Daniel Stowe passed away in 2006, but the Garden continues to grow and serve as a resource for the community as he always wanted. Now celebrating its 20th anniversary in 2019, Daniel Stowe Botanical Garden creates an inspiring, unforgettable garden experience that instills a love of nature and its beauty. “I feel that Dan would be so pleased to know how much this region has both benefited from and supported the growth required to sustain his long-term vision for this land,” said Alene Stowe. “He was a lover of land preservation and sharing of horticulture beauty that are both at the heart of Daniel Stowe Botanical Garden.”
The Garden’s 20th anniversary festivities continue through the end of the year with events, exhibits, art and more. Planted in celebration, the new Piedmont Prairie Garden offers a glimpse at the prairie that once blanketed the land over 200 years ago. A half-acre of Black-eyed Susans, butterfly weed, showy goldenrod, and a variety of other forbs, grasses and shrubs now covers the vast prairieland and invites both pollinators and guests to explore and enjoy.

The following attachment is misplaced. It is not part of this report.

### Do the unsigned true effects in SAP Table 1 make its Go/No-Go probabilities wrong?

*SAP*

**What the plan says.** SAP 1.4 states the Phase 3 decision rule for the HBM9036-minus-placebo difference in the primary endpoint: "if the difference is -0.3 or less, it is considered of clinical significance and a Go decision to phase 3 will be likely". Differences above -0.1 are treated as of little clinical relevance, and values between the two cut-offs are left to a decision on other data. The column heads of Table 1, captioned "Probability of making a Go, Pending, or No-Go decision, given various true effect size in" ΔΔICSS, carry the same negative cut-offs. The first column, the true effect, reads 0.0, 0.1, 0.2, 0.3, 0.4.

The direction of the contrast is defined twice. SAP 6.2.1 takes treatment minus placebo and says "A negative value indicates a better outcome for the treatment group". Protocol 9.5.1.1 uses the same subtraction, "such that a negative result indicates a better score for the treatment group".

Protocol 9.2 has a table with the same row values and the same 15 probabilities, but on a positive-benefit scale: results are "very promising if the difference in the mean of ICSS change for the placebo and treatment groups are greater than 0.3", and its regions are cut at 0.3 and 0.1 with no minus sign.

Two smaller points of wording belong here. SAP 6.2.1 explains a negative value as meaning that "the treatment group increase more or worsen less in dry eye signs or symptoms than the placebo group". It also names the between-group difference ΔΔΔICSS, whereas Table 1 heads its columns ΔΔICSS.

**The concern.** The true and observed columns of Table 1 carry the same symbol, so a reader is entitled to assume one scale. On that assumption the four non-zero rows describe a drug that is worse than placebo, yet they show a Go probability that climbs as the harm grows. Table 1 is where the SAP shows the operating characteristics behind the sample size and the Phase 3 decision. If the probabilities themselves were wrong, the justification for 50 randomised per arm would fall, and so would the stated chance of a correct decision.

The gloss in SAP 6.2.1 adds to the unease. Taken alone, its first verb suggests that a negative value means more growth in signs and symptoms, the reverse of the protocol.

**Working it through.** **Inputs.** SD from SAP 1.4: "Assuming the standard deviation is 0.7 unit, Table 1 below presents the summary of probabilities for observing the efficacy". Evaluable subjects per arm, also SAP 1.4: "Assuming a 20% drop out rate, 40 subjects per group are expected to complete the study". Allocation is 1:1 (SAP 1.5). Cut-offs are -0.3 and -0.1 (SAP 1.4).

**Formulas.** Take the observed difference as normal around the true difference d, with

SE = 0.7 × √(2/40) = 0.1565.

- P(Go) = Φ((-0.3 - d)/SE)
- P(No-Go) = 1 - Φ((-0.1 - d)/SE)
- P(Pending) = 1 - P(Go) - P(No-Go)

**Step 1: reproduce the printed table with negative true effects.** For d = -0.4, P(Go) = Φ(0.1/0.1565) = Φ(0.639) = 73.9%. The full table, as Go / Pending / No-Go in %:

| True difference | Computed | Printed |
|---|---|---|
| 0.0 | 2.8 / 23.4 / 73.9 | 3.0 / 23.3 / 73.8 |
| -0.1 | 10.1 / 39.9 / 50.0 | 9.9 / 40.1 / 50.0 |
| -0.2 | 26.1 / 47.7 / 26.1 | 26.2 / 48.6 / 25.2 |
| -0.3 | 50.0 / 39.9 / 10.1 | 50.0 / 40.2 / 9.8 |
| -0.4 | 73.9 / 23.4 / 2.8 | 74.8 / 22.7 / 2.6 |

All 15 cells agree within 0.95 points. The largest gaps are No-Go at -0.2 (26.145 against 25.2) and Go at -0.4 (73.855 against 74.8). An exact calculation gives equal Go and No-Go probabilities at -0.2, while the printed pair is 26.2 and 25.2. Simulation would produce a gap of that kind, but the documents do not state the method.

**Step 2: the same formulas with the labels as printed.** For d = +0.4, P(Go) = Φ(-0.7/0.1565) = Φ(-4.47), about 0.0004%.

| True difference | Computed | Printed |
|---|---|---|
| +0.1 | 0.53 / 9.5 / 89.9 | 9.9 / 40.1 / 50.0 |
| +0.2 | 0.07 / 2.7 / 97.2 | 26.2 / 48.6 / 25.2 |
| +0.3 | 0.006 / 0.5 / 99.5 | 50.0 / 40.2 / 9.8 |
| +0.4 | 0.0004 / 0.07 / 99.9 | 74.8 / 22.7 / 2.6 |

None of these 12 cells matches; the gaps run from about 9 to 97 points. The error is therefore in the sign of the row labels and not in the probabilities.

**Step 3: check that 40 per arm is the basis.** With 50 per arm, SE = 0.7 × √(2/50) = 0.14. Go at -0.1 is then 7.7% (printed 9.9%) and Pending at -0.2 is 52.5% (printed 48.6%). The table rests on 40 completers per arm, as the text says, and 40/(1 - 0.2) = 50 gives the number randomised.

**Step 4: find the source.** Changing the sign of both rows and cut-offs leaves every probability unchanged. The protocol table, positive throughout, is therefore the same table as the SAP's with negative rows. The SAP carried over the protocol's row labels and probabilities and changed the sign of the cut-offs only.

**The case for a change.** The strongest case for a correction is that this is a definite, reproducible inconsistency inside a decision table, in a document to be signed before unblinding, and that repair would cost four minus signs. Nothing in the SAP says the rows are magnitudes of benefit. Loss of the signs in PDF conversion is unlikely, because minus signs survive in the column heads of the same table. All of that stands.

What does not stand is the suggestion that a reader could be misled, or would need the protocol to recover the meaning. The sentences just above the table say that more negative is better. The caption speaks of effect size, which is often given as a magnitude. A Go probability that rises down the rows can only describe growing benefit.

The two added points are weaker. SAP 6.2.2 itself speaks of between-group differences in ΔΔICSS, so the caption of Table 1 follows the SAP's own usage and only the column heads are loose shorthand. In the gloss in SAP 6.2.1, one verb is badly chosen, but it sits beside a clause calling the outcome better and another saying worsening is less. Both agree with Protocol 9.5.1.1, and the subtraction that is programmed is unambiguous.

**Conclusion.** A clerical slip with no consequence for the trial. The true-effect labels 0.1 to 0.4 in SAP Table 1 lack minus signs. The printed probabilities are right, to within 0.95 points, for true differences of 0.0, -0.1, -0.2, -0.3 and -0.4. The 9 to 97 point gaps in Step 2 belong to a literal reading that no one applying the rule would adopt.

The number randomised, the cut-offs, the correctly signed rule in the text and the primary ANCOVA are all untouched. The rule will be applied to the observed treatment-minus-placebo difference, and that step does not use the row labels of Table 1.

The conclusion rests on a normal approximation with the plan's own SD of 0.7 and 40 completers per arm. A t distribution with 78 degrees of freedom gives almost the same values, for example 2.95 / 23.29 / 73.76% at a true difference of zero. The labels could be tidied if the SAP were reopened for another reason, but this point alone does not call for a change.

The Garden continues to host the awe-inspiring, larger-than-life botanical glass anniversary exhibit, Grandiflora: Gamrath Glass at the Garden, through September 29th. Hundreds of pieces of glass making up dozens of vibrant sculptures by Seattle-based artist Jason Gamrath including towering 10-foot orchids, vivid pitcher plants, energetic Venus flytraps and more can be spotted throughout the grounds. The garden’s annual beds feature big, bold, beautiful plants with large flowers and leaves to complement Gamrath’s sculptures.
The official anniversary party will be held on October 5th and 6th celebrating both the Garden’s 20th anniversary and the 5th anniversary of Lost Hollow: The Kimbrell Children’s Garden. The weekend will feature retro admission pricing at $8 per adult and $4 per child, live music, a cake contest, family activities and the Symphony Petting Zoo at select times. Also, tickets are available for Piedmont Culinary Guild’s Farm to Fork in the Garden on October 6th. Guests will sample from over 25 local chef & farmer pairings as well as multiple food artisans, local brewers, distillers, and wineries while strolling through the Garden, enjoying live music, and listening to speakers.